People often ask what they should wear to for 1920s parties and events. For many, the whole point of taking part in a vintage dance class, hen party dance class or vintage tea dance is to dress up! For the classic flapper look it’s very easy to pick up tassled dresses quite cheaply if you just type those words into google. You can get them from fancy dress suppliers, and you can add a feathered headband or fascinator and long beads and gloves. Bobbed hair a la Louise Brookes or Clara Bow is the 1920s classic. Or why not curl your hair? The tassled dress really is great fun for dancing in, especially for shimmying.
But if you’re a real 1920s enthusiast you may want to imitate some of the other 1920s styles that were around.
There’s the Gatsby look, great for daytime events such as Charleston with high tea, or tea dances. Generally drop waisted dresses are great, especially those with a sash. Or a skirt with a straight jacket.
Twenties fashion was more varied than comes to mind. Dress length did actuallly vary quite a lot.
Uneven hemlines were in fashion for much of the twenties with dipping, scalloped or handkerchief hemlines. It wasn’t until the mid twenties that the full knee was on show. Designers such as Jean Patou, Coco Chanel, Jeanne Lanvin and Paul Poiret were very influential. Here’s a Paul Poiret dress:
Here’s an incredible dress by Jean Patou
It’s also great to get hold of 1920s magazines on e bay for ideas and even patterns for what the everyday woman would have worn, who couldn’t afford the designer look.
You can actually buy really special reproduction twenties beaded gowns from Le Luxe and they also do cotton day dreses, embroidered, and gatsby style dresses too. Or if your budget isn’t so ample, why not customise a high street dress? Look out for something drop waisted then add a sash to emphasis that, or sequins or extra length. This one is customised from one of those really 80s, nautically striped, no-waisted dresses that were around again this summer. It’s had let-in added at the sides as it was too tight. The let in allows it to be danceble in, for Charleston high leg kicks, and it’s had a little extra length added at the bottom and a sash made.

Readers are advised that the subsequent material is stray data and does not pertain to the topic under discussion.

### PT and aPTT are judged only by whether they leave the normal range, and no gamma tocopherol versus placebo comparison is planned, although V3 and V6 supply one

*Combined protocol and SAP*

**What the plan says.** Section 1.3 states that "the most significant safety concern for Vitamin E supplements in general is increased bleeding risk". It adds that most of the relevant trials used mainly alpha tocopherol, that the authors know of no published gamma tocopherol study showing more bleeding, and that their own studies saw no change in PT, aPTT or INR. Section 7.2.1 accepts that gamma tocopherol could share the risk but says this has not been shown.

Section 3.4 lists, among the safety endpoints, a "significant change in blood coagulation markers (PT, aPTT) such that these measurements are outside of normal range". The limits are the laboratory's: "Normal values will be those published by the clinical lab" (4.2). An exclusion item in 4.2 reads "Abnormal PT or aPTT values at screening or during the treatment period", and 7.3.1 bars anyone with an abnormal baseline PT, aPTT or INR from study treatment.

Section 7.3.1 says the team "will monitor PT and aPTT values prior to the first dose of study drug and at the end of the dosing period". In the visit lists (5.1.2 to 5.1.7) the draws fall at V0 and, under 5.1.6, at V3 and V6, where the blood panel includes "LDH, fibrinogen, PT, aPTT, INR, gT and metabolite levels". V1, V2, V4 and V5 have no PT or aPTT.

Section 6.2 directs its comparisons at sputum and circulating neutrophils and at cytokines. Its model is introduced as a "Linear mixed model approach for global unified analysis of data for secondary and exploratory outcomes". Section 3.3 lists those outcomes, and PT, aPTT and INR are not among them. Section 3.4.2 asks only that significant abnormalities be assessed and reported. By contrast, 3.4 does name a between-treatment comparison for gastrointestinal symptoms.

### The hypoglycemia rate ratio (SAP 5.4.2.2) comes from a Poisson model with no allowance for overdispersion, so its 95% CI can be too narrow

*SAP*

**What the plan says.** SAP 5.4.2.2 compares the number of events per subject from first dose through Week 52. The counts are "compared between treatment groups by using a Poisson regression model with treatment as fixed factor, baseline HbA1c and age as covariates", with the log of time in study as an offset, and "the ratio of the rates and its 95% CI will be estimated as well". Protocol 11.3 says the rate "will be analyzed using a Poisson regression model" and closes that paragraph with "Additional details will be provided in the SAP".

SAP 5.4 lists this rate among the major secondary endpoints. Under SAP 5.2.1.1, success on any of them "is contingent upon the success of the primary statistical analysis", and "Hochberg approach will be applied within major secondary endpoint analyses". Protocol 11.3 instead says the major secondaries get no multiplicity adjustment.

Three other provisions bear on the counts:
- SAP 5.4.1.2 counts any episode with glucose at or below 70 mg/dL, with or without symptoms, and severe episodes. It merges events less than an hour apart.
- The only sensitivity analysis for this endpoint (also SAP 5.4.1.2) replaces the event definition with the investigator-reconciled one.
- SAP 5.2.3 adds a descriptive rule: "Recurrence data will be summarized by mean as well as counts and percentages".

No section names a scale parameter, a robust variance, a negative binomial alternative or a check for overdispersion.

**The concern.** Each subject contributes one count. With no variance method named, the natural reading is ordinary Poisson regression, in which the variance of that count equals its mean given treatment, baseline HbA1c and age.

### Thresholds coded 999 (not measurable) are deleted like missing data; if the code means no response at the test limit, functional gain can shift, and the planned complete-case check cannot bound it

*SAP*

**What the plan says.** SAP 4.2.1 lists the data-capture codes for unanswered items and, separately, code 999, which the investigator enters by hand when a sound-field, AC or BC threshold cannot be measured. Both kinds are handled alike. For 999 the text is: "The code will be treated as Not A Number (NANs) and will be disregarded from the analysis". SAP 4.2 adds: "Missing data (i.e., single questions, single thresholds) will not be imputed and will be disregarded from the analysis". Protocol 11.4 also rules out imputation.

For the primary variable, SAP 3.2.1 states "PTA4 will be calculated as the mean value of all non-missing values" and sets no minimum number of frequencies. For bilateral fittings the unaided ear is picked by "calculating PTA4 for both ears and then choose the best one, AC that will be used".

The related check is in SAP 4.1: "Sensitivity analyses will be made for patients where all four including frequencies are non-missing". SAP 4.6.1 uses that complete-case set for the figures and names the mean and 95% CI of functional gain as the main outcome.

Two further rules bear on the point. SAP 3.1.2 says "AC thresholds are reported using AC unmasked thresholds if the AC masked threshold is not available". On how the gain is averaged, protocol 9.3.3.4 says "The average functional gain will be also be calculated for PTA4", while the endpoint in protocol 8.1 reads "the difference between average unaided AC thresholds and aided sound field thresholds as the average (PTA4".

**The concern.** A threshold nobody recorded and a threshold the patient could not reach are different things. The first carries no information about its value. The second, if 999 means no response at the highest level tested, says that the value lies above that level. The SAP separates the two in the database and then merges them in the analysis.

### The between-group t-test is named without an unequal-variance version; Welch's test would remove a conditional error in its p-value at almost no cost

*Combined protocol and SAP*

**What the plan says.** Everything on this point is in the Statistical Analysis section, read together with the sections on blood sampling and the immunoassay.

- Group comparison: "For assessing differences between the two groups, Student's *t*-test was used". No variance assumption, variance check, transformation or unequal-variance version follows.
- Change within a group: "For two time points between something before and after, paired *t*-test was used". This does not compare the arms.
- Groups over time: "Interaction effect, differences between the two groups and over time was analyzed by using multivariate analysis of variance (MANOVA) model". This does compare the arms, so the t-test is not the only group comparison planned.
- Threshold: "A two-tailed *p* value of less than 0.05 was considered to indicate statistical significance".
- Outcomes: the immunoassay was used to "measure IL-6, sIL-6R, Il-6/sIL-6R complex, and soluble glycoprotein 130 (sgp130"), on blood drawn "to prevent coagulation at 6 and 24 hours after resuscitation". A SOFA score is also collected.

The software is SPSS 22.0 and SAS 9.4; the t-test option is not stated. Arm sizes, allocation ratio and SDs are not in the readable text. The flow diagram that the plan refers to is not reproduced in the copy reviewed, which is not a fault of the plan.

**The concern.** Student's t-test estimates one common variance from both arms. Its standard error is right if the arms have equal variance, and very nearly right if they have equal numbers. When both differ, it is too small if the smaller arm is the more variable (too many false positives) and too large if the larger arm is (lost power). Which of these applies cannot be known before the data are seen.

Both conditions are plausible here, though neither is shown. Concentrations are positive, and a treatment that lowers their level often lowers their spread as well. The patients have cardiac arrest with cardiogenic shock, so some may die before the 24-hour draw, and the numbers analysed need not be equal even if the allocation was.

Here’s a friend of mine in a gatsby style dress that she made herself, the clever thing!
The cloche hat really defined the era. Here’s a place stocking cloche hats in the UK.
It’s quite easy to pick them up from places like John Lewis and Accessorise, as they’re back in fashion at the moment. My pride and joy red cloche hat with a feather came from a flea market in Berlin.
There’s a place in Brooklyn in New York that handmakes them, called Malachaiah hats. I have this great flamboyant purple one. I don’t know why but I think of it as my Harlem hat. It really reminds me of jazz age flamboyance.
In the UK, there’s an excellent milliner, Vicky Rowe of Clara Bows Millinery, a fellow twenties enthusiast, makes the most delightful custom made cloche hats and skull caps and 1920s fascinators, if you want something really special.